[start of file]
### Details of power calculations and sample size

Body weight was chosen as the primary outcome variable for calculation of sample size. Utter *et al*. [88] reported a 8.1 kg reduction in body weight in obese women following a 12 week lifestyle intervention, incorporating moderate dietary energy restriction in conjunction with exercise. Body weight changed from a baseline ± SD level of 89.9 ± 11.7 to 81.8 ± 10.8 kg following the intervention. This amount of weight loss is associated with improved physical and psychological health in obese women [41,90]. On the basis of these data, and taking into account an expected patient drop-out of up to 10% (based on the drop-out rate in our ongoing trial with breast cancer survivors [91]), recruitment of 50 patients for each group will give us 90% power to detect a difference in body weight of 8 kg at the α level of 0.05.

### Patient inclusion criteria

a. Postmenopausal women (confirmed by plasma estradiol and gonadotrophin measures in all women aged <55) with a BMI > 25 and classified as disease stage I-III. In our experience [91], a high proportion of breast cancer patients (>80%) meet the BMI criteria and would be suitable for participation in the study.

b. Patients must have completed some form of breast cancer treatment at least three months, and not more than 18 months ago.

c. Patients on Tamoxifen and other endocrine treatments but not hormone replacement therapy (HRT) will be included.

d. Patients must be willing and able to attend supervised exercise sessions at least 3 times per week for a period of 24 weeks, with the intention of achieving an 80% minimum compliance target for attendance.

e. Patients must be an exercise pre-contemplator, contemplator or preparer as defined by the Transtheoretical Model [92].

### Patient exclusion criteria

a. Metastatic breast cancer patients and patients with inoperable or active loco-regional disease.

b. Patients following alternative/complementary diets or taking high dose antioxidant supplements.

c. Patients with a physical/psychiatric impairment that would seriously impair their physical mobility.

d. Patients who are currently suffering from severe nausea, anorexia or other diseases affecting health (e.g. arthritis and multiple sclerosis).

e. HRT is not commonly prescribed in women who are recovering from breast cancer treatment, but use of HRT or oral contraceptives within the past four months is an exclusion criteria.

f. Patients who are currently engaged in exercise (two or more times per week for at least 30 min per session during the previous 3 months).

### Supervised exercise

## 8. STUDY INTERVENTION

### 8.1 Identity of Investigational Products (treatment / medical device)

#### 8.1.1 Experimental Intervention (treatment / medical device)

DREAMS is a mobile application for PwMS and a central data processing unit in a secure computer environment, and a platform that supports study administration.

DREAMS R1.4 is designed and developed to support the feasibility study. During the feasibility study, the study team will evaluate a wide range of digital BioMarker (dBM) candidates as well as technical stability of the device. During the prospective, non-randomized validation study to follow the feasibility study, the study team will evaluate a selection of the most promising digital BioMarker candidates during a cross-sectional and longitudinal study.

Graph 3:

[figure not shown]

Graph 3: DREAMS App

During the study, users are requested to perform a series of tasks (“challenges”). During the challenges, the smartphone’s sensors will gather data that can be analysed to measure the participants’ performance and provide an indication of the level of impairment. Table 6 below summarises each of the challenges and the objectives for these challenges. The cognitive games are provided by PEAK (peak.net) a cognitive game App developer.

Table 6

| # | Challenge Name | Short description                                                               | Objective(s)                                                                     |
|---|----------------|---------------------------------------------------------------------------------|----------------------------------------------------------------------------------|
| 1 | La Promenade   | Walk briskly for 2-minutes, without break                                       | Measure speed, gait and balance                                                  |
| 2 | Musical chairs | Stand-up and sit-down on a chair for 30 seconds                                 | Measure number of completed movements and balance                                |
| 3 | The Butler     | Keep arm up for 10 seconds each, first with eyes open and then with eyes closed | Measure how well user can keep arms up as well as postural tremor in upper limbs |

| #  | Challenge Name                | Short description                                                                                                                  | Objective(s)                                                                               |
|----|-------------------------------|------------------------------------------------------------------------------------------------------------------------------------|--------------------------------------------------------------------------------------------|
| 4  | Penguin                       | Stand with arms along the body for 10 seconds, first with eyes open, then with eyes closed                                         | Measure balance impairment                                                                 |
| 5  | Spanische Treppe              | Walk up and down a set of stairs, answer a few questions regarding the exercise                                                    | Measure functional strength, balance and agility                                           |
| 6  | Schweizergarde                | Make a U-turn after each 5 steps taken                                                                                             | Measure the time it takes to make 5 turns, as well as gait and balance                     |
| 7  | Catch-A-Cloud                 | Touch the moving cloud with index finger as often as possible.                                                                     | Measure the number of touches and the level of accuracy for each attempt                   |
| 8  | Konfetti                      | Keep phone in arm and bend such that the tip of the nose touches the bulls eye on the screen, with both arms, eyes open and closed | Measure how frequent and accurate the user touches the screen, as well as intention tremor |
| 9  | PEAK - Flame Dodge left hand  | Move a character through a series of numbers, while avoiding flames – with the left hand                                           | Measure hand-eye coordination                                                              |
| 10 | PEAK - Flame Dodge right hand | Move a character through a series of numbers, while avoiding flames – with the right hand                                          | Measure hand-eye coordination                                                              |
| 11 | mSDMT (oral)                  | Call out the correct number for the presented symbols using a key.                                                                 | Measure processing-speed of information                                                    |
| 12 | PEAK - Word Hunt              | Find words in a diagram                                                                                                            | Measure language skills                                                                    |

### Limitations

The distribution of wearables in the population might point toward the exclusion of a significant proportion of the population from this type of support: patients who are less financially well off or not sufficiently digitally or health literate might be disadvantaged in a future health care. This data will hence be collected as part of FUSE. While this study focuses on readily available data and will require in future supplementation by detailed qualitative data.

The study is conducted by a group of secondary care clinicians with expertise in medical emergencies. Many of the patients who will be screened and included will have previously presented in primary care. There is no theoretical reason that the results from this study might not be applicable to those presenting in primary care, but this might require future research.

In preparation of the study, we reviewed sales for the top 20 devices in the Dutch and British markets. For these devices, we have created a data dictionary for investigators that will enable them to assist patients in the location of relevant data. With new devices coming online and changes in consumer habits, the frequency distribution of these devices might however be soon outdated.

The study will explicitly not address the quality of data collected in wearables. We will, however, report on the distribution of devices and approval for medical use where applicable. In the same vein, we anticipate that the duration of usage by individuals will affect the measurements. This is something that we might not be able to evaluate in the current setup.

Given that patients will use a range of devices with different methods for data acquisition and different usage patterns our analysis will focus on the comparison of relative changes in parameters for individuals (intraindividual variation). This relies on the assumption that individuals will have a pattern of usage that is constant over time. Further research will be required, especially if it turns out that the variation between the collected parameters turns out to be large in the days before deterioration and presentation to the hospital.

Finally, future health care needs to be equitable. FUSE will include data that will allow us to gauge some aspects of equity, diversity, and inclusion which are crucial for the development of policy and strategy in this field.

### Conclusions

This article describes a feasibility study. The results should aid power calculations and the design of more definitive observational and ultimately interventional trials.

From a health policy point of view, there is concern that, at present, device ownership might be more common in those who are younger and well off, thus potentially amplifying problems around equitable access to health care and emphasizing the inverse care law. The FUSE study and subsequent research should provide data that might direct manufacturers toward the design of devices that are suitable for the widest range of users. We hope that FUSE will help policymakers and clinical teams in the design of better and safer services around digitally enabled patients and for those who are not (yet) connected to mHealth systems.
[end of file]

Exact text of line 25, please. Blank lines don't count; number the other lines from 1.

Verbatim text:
During the study, users are requested to perform a series of tasks (“challenges”). During the challenges, the smartphone’s sensors will gather data that can be analysed to measure the participants’ performance and provide an indication of the level of impairment. Table 6 below summarises each of the challenges and the objectives for these challenges. The cognitive games are provided by PEAK (peak.net) a cognitive game App developer.